Harriet Anderson earned the right to be Ironman Hawaii’s final finisher despite breaking her collarbone six weeks before the race.
Just one minute before midnight, Iron- man announcer Mike Reilly’s voice bellowed over the loudspeaker, “She’s gonna do it! You got it, Harriet!” as 77-year-old Harriet Anderson came down the finish chute. Just 41 seconds before the cutoff, she crossed the line to the sound of “You are an Ironman” as the last finisher of the 2012 Ironman World Championship, officially drawing the event to a close.
We caught up with Anderson mo- ments after the race as she walked to the medical tent with a volunteer sup- porting each arm. While she was short on words after her 17-hour effort, we filled in some context.
How did you make it to Ironman Hawaii?
“I won my age group last year.” She’s not just a finisher; Anderson is a competitor.
Which race? “Here.” She’s also a Kona vet- eran. This year was her 21st Ironman Hawaii.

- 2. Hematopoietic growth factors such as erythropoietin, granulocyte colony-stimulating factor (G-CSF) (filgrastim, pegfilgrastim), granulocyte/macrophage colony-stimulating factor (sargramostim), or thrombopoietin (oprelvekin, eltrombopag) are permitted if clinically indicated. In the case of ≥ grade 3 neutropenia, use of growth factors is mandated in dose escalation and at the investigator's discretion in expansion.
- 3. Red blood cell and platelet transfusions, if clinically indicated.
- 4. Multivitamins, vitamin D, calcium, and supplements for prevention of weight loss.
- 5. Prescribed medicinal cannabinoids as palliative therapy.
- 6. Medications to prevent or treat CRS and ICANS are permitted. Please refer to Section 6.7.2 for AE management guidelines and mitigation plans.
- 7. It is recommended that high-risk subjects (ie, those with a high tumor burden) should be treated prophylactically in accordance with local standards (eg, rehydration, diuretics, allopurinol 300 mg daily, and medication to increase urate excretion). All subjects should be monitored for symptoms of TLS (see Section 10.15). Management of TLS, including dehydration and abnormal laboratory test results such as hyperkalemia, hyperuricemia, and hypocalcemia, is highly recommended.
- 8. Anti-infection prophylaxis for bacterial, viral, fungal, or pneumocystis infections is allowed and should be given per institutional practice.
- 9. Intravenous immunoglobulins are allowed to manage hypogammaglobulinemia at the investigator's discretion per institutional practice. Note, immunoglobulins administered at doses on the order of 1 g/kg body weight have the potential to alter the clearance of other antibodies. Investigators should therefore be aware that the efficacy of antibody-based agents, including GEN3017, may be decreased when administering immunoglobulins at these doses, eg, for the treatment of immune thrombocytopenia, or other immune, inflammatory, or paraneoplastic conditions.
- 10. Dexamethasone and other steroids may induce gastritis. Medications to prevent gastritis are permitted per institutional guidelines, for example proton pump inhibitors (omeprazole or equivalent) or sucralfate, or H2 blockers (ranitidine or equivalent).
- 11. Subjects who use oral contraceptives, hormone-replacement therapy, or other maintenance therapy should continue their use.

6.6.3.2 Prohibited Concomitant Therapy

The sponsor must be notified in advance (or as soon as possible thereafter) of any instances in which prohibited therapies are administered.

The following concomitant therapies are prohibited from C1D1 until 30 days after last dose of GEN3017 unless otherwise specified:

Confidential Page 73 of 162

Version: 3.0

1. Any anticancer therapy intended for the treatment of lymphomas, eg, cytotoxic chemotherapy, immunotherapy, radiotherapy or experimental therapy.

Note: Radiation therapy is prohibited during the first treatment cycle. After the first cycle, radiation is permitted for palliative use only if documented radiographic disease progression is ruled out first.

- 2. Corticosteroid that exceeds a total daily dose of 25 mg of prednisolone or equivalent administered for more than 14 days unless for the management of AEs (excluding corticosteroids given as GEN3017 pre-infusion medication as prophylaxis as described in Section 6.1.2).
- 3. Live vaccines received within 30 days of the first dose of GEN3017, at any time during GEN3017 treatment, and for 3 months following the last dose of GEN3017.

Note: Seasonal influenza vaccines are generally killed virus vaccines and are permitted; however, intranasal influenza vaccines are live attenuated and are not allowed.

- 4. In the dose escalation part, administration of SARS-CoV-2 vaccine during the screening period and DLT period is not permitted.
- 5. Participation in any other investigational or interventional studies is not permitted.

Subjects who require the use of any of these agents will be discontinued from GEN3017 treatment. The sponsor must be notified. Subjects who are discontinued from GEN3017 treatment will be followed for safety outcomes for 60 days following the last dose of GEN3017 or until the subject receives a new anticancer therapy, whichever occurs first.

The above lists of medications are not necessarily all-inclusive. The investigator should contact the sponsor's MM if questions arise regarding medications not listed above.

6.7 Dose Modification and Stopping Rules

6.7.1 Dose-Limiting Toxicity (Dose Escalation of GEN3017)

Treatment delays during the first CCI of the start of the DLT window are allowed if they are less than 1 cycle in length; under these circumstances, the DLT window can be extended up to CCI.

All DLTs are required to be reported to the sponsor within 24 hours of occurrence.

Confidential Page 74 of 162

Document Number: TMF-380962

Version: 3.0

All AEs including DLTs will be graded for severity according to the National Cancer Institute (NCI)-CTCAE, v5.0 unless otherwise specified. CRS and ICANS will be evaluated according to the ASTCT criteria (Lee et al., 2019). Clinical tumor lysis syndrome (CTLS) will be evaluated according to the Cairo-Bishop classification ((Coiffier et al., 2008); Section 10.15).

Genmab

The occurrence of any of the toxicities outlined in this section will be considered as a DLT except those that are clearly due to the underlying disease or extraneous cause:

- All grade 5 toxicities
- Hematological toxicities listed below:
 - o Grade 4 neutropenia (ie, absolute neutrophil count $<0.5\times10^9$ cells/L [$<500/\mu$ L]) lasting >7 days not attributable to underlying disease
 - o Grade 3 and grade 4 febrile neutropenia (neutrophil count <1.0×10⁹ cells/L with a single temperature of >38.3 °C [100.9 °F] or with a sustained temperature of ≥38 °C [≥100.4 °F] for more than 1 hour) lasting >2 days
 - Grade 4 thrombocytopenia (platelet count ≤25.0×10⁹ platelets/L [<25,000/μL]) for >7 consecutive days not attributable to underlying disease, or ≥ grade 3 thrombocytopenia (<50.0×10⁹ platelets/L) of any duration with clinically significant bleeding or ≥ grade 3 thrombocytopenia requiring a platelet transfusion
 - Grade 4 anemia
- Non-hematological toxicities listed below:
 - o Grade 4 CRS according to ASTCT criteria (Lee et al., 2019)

What’s it like racing on the Queen K Highway at night? “Really hard, but this year was especially hard. I broke my clavicle six weeks ago and I didn’t know whether I was going to be able to race.
If you asked me if I was going to race … so just to finish …” After finishing in 16:56:01 the year before, the shoulder in- jury weeks before the race put the 17-hour cutoff within range, but she made it by the slimmest margin.
Why do you race Ironman? “It’s the most exciting race there is. The challenge, and it’s a gorgeous area. And I love Hawaii.” Tough courses are her specialty. She has finished the notoriously challenging Wild- flower Long Course Triathlon 23 times.